Monday, July 10, 2017

The Same Welder Quals Over and over and...

Why do companies require so many different test from one place to the next if your always doing the same kind of work?
Jacob M.

Certain tests are required to qualify you for the correct material, process, thickness and position.  The code you're welding to will specify the test requirements.  Often, these tests can look far different than the actual welding you'll do in production or on the job site.
Each employer is responsible for their Welders qualifications, so if you hop from employer to employer each of those employers are required to give you the required tests.  The employer is held liable for your qualifications, so they would not typically accept a qualification from another employer.


Tuesday, July 4, 2017

Check That Liner First

Jason G - Is it acceptable to use .045 wire with a 1/16th contact tip?

That's not a "code" question, that's a "weld process" question.
My answer:  You should not have to and there is good reason not to.
The contact tip is the location where current from the electrode lead is going to transfer to the actual electrode (wire).  The larger diameter the hole the wire is passing through, the poorer the transfer.
Of course, a contact tip that is too small a diameter will lead to feed problems, but it would not be common for a contact tip manufacturer to manufacture 0.045 inch diameter contact tips with too small of hole.
You may find yourself experiencing feed or burn-back issues and thinking that increasing tip diameter should solve your problems.  Doing so may help minimize a symptom, but you have not corrected your core problem.
The first place I'd look for solving THIS problem is the gun liner installation.  Gun liners, when installed, need to rest tight against the defuser (part holding the contact tip).  Many mistakes can be made when installing a liner.  One of the biggies I see, is cutting it too short.  A short liner leaves a space between the end of the liner and the back of the defuser.  This space will allow the wire to wobble before entering the contact tip, leading to burn back.  It will also leave space for the buildup of metal shavings which can eventually become the "point of transfer" and lead to burn back.
Someone who does not understand the proper technique for installing a liner will change the liner once problems develop and then not realize they have just set themselves up for failure and frustration.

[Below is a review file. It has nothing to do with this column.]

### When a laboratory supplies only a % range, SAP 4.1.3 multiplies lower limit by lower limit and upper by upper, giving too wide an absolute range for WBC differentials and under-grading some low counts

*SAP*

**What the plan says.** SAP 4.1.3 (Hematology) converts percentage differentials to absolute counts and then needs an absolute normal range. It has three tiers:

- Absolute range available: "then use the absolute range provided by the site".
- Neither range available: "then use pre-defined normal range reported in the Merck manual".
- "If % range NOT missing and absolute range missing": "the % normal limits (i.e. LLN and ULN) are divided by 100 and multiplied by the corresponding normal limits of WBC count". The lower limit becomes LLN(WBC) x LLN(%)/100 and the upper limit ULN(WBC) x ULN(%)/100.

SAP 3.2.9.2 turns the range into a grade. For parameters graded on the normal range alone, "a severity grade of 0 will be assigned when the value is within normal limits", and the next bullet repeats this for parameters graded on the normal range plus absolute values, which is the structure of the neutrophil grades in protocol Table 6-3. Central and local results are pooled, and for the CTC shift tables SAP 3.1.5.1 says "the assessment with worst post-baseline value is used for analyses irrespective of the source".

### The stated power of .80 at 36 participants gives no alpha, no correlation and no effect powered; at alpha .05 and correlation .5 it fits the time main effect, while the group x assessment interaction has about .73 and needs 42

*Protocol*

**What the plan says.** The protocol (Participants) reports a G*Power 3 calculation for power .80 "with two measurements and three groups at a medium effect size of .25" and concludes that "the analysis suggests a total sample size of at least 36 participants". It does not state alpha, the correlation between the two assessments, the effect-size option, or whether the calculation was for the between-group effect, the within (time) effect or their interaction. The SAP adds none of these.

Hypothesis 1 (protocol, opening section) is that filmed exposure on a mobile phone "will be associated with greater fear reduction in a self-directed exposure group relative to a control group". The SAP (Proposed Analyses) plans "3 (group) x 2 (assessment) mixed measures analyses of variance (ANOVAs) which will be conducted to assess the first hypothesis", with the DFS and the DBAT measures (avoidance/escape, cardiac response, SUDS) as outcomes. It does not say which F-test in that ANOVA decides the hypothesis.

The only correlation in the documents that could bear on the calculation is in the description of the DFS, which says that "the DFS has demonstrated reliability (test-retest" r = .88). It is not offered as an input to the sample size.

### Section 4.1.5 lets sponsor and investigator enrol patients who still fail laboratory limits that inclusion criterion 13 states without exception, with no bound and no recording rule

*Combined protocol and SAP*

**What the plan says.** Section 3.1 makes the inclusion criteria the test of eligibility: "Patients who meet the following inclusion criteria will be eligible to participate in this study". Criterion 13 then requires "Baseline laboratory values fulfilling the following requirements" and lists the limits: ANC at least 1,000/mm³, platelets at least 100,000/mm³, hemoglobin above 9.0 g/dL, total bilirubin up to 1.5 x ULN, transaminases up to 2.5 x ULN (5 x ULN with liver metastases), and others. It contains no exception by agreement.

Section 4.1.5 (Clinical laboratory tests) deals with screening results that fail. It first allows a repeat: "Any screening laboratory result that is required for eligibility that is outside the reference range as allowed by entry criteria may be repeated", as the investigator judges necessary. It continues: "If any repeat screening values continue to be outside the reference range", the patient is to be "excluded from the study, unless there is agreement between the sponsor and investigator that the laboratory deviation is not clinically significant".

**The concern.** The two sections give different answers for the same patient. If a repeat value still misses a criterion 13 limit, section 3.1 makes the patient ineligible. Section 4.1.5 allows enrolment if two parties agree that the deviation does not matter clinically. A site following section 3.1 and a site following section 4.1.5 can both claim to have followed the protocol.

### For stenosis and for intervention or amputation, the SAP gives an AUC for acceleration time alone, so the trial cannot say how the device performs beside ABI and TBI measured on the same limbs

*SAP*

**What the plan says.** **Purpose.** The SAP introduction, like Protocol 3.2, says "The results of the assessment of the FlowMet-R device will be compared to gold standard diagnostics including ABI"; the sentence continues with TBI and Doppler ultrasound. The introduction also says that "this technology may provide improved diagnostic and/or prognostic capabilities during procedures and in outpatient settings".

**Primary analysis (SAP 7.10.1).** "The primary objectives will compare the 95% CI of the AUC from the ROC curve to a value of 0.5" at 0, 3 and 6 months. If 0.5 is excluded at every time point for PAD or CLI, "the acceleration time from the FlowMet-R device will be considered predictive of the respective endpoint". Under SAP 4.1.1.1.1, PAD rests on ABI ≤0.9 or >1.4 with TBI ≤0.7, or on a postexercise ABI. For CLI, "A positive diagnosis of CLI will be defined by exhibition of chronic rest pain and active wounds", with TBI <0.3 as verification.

Always follow the gun manufacturer’s instructions and before cutting it to its final length keep these tips in mind:
1 - Keep the gun as straight as possible.
2 - Mount the gun securely onto the feeder.
3 - Calculate the length the liner needs to extend past the end of the gun (often the gun manufacturer will list this dimension).
4 - **MOST IMPORTANT** Before cutting the liner at that dimension, apply pressure pushing the liner into the gun (you'll find the liner will easily move 1/8" - 3/16"), hold that pressure, measure and cut.
5 - **EQUALLY IMPORTANT** File down the bur formed by cutting.
Give that a try.

Sunday, March 5, 2017

Find Your Resident Experts

Hi Paul,
Quick question. Can a CWI write a welding procedure just being a CWI? Or does the company he works for engineering department have to give him the power to?
Whomever you are,
Becoming a Certified Welding Inspector (CWI) does not, in-and-of-itself, qualify you as the one who writes Weld Procedures (WPS).  Codes and standards will require that we use “Sound Engineering Judgement” and AWS QC1 - Specification for AWS Certification of Welding Inspectors states “…the CWI shall: 11.2.1 Undertake and perform assignments only when qualified by training, experience, and capability.”
A designation as CWI (or CAWI & SCWI for that matter) does not qualify you for anything outside the scope of visual inspection of welds/welding.  CWI’s come in all shapes and sizes.  Some are Welders considering a career change, some are Engineers, Purchasing Agents, Lawyers, Supervisors or NDE Techs (nondestructive evaluation).  The list is pretty much endless.  All of those backgrounds can make great CWI’s, but none of those backgrounds make the individual an expert in the field of Code Compliance. 
Back in 1993 I was a 3rd shift Welder who dreamed of bigger things.  My employer gave me the opportunity to take the AWS Seminar and CWI Exam.  Shortly after passing the Quality Mgr recruited me to his department for a short-term project of reviewing the companies ASME & AWS WPS’s, PQR’s and Welder Qualification.  Everything I knew about the subject I had just recently learned in a 1 week seminar.  I was nowhere near ready.
After about a week of banging my head, falling asleep reading and making zero progress, that Quality Mgr suggested I enlist the help of others, and that’s what I did.  I found that all throughout our company we had resident experts on some portion of the subject matter. 
Long story short, I mottled through with the help of just about every department in the company and came up with my first Weld Quality Program.  As difficult and frustrating as it was, it was an experience that changed me as a Welder and now, rookie QC inspector (6 months earlier I couldn’t spell QC).
So, none of that actually answers your question… or does it?  Who has, or gives, the power is not the real question here.  Who has the responsibility? is.  The responsibility lies with your Company, and as I found out early in my career, nothing less than the whole company is what it takes.
Good Luck,